Therefore she speaks in the tenderest tones, while her heart throbs with powerful emotions, and her eyes flow with tears, "Entreat me not to leave you, or to return from following after you." I can leave Moab — but I cannot leave you. I can leave my father's house, and all my old and endeared associations — but I cannot leave you. My heart is won. If you speak of difficulties — I can surmount them. If you speak of dangers — I can brave them. If you speak of new customs — I can accommodate myself to them. If you speak of all being strange — I shall be happy with you. "Entreat me not to leave you." I can leave all else — but I cannot leave you.
"Where you go — I will go." The road may be rough, the journey may be long. Our privations may be great, and our dangers may be many. But, I will go — I cast in my lot with you.
"Where you lodge," however poor the dwelling, or however exposed the situation, if under the green tree, or the canvas tent, or in a house of sticks — "there will I lodge." What is good enough for you, is surely good enough for me. What can be borne by you, may well be borne by me. Anything, rather than a separation.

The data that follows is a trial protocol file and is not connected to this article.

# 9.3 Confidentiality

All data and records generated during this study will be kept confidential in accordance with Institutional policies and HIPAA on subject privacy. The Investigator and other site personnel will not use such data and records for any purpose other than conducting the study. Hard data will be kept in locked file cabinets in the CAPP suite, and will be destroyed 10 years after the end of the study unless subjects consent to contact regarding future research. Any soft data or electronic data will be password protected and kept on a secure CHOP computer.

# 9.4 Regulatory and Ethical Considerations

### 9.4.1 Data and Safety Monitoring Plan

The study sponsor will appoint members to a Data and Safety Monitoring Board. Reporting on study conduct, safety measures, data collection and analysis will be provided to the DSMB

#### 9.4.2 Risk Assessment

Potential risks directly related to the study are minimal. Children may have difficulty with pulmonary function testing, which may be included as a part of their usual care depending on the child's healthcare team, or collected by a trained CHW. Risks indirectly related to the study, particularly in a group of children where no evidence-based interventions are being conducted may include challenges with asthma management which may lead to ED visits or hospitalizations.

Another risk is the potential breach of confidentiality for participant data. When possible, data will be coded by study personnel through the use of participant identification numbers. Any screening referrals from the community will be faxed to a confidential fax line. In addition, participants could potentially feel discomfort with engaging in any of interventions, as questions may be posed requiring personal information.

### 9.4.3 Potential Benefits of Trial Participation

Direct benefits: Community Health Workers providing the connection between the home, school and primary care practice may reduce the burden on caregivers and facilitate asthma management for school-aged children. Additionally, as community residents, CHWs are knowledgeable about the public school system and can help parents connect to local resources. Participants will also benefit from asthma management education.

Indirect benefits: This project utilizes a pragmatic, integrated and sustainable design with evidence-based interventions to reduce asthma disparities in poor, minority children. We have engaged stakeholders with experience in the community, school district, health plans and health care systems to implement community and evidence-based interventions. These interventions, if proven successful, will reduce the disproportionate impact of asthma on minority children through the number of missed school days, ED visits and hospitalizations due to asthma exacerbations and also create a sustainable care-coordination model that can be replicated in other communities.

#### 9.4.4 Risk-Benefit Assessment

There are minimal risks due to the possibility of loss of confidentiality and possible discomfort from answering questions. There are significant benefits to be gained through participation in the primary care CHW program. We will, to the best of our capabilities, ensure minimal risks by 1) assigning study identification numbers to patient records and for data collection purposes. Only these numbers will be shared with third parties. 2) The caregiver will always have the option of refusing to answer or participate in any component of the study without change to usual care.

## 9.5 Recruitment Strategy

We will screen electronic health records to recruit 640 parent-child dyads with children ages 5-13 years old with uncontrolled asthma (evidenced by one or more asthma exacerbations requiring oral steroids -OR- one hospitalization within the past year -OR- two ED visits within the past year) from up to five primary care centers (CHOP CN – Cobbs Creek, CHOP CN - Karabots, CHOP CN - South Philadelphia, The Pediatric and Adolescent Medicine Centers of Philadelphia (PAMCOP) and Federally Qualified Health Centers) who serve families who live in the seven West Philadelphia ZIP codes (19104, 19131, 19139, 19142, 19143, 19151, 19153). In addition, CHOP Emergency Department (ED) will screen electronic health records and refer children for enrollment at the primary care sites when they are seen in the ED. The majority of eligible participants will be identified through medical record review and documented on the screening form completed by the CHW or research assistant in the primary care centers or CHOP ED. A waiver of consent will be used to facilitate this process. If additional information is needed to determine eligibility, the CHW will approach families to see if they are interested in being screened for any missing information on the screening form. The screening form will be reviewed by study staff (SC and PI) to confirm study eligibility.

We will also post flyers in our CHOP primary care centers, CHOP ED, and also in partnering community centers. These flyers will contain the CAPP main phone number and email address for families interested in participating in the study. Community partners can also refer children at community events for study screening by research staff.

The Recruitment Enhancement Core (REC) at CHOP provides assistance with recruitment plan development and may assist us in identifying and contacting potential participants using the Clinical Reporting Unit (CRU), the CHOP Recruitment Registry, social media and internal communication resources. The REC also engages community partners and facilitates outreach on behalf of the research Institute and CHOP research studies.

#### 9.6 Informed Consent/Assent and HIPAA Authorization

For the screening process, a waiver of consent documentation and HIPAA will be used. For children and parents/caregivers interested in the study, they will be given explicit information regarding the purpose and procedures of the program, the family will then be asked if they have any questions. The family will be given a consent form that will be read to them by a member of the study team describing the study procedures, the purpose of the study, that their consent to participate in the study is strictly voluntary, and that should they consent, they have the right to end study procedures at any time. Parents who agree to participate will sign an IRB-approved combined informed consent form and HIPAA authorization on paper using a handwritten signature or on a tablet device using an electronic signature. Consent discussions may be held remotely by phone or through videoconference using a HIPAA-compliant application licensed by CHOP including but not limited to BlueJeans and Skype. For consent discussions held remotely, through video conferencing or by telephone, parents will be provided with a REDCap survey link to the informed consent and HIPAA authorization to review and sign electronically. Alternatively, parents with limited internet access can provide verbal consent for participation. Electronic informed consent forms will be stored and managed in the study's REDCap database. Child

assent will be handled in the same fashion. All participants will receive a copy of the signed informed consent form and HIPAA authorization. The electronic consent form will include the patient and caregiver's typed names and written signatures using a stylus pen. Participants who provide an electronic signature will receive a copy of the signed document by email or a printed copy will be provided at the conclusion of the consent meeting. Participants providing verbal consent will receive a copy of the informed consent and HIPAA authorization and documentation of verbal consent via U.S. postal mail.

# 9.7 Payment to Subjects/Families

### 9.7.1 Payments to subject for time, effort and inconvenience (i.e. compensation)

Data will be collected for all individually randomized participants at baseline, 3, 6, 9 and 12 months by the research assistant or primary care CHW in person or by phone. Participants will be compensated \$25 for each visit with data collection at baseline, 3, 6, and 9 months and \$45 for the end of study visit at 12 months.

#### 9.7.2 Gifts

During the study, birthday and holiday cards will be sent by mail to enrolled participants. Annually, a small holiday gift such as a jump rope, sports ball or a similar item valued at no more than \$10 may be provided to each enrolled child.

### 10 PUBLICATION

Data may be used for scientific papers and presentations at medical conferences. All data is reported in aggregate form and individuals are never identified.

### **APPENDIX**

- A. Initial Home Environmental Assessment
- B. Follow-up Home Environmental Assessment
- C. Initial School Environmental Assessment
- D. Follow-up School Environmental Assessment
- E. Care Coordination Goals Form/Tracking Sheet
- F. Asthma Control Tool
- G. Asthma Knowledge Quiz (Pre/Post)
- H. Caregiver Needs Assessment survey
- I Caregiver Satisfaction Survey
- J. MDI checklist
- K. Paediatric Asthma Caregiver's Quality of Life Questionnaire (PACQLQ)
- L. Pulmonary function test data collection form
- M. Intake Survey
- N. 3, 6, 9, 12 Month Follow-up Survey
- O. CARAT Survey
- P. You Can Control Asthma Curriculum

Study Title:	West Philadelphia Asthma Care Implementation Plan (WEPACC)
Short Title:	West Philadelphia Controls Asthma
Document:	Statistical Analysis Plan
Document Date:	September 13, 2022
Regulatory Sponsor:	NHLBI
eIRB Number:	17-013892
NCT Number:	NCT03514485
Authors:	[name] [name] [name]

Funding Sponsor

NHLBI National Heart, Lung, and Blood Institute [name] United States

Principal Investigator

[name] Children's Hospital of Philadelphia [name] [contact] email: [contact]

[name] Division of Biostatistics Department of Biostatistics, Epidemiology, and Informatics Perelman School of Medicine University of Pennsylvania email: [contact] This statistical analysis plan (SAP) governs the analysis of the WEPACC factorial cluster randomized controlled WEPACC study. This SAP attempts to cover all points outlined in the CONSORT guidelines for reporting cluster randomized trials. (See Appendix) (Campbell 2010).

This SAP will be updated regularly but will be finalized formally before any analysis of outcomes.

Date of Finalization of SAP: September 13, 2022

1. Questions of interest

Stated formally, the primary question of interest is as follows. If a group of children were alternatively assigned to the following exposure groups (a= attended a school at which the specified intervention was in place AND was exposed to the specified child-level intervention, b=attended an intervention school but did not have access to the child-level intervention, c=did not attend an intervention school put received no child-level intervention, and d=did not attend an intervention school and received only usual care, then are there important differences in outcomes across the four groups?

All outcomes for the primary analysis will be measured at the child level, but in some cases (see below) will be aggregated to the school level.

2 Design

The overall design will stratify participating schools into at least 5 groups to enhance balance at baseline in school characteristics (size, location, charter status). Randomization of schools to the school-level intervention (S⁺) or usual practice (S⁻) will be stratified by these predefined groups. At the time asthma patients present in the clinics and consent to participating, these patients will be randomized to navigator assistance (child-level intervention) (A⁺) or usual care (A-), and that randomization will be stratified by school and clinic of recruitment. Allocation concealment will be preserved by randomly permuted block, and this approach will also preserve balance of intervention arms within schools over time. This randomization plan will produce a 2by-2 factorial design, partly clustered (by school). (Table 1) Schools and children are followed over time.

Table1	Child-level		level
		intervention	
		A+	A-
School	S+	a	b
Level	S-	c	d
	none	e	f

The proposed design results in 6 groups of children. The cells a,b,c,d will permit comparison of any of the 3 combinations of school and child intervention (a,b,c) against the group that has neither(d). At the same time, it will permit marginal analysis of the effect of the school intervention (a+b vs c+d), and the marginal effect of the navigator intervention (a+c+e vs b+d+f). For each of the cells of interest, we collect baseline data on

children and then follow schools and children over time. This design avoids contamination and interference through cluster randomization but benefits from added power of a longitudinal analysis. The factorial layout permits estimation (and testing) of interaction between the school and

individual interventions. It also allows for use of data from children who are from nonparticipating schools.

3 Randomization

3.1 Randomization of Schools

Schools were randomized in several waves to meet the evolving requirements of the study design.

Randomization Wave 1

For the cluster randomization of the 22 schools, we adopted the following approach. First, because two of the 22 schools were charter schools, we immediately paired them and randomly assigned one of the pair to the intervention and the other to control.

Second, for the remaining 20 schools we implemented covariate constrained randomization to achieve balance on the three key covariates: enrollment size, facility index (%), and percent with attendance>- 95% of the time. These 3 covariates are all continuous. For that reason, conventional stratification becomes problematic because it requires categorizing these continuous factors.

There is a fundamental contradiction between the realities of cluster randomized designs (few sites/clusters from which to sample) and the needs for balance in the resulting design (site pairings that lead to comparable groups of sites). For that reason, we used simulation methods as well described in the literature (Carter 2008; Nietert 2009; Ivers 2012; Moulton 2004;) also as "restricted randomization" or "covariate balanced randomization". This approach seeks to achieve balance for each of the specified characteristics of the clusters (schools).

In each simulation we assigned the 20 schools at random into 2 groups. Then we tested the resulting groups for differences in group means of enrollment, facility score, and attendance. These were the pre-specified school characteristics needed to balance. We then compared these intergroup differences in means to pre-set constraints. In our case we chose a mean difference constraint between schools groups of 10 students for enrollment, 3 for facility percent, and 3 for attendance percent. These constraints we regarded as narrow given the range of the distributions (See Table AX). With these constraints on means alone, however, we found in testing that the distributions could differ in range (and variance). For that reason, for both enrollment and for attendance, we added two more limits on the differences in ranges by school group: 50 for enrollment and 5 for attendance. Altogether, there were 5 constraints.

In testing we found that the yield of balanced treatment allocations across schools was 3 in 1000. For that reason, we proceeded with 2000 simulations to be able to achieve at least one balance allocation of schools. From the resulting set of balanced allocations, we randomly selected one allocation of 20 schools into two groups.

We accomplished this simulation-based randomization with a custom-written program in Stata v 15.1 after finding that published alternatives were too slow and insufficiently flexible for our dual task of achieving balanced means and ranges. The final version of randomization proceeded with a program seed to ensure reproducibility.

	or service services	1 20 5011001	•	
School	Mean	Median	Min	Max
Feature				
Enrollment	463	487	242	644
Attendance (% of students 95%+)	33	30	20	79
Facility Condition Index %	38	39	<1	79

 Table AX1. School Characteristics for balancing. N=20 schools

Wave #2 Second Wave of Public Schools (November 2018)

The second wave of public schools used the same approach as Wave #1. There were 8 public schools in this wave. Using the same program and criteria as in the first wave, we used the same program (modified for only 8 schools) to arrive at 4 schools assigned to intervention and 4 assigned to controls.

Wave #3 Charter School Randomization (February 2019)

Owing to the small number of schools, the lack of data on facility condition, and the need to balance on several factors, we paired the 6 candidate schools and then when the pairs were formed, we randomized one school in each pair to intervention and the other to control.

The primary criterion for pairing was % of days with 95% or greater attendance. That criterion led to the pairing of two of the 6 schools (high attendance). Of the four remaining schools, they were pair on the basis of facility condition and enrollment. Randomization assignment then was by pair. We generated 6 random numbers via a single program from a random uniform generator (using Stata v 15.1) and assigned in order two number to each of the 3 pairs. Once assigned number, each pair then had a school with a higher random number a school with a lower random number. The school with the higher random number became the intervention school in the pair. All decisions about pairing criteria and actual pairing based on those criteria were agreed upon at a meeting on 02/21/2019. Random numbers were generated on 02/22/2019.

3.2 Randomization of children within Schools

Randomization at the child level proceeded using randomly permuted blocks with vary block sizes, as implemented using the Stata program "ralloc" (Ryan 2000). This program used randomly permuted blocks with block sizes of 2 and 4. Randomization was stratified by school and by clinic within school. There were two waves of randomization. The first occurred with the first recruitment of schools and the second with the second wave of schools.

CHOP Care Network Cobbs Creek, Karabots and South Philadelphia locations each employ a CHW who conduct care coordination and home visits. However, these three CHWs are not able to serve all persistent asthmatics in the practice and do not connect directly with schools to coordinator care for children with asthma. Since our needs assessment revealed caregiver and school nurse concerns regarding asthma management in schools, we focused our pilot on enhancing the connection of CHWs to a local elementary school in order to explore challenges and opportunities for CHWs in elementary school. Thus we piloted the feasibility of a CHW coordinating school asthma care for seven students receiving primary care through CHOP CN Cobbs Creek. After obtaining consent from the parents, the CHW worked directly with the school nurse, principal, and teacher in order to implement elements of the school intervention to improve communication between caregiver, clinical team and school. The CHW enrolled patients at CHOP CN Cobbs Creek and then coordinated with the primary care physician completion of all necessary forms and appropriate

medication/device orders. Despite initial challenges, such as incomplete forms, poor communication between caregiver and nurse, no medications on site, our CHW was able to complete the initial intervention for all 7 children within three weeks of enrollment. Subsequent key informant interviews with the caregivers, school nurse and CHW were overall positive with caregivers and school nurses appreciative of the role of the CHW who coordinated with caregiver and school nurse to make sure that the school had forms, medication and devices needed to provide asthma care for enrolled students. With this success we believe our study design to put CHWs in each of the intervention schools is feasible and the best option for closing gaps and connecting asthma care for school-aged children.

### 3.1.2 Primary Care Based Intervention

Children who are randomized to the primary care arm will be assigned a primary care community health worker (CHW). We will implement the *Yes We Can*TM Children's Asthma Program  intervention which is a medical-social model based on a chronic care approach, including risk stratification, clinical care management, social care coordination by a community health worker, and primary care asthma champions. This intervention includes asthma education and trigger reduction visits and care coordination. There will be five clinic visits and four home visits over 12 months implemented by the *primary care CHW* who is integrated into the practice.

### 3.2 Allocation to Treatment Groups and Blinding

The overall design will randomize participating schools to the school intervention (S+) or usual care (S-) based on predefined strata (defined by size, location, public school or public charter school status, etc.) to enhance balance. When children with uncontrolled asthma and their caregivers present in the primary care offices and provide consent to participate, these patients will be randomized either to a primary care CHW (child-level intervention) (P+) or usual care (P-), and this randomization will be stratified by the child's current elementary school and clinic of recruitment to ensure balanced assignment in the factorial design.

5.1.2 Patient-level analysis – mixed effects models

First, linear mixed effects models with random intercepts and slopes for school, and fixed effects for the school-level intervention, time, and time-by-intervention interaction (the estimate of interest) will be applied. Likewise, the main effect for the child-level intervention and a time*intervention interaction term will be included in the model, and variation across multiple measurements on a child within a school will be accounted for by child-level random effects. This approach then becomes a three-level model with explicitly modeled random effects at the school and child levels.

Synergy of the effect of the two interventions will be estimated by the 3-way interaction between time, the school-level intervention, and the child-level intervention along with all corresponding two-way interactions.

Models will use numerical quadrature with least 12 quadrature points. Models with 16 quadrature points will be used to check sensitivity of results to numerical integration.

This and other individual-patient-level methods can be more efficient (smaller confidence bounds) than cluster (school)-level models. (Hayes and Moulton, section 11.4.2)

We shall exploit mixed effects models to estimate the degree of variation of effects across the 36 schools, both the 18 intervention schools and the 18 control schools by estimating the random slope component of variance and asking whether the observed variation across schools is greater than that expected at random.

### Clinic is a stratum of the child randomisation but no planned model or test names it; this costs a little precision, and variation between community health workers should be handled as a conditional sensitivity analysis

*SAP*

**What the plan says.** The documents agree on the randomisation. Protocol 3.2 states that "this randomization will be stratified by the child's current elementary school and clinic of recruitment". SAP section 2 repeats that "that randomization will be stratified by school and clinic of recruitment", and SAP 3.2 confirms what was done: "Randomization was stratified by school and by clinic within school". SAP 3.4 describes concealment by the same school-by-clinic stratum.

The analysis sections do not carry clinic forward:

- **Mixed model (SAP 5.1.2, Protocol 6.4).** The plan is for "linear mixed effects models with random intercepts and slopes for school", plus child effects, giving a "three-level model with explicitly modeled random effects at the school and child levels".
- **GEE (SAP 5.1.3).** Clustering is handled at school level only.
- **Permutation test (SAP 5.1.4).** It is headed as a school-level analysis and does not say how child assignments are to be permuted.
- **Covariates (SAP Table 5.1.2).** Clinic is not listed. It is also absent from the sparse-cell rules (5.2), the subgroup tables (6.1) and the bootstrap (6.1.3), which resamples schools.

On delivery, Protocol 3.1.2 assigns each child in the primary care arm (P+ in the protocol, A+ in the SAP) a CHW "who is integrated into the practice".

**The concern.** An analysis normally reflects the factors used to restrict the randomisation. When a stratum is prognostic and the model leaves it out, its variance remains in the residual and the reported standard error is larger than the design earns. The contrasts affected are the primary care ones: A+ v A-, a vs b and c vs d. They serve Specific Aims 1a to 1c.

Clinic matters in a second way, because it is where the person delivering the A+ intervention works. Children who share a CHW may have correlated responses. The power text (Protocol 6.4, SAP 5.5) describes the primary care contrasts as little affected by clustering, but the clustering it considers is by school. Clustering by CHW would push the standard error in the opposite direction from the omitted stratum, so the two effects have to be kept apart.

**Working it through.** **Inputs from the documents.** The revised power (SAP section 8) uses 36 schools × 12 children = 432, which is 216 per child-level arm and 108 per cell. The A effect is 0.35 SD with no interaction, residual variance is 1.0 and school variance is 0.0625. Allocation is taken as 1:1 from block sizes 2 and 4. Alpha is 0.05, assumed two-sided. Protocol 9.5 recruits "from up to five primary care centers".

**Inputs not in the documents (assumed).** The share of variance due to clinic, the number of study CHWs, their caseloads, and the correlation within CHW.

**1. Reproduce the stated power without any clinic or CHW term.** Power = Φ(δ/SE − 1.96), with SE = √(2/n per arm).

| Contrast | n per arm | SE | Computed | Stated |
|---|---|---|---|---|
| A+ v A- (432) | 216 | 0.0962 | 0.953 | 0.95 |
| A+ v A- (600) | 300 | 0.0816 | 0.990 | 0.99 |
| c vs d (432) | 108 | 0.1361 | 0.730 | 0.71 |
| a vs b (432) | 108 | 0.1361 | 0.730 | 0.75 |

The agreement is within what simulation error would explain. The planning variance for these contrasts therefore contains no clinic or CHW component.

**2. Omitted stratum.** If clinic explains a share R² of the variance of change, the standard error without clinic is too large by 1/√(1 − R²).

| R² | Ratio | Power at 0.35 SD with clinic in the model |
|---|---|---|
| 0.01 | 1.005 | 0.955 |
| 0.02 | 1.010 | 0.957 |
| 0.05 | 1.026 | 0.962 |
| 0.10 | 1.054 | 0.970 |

"Your people," — though all strangers, though of another race, though considered by my countrymen as enemies — yet "your people shall be my people." I adopt them as my fathers and brothers, my mothers and my sisters, and will cheerfully indentify myself with them.
"Your God," — though unknown until I knew you, though greatly unknown to me now — yet "your God — shall be my God." What I have heard of him has filled me with admiration, and fired me with zeal to be numbered with his worshipers. I feel confidence in his promises, reverence for his name, attachment to his people, and desire to know, observe, and enjoy his ordinances. I have compared what I have heard of him — with what I know of the gods of my country, and therefore I discard them, and choose Jehovah to be my God. Yes, "your God shall be my God, for I will worship none but him. I will trust in none but him. I will fear none but him. Daily will I seek to know him better, to love him more, and to serve him as he requires to be served. I will have but one God — and that shall be the God of Israel. To him my sacrifices shall be offered, to him my praises shall be presented, and to him my prayers shall ascend. Bear witness for me — that this day I avouch the Lord to be my God. I renounce the dunghill deities of Moab, the idols which my fathers have worshiped, and put my trust under the shadow of his wings.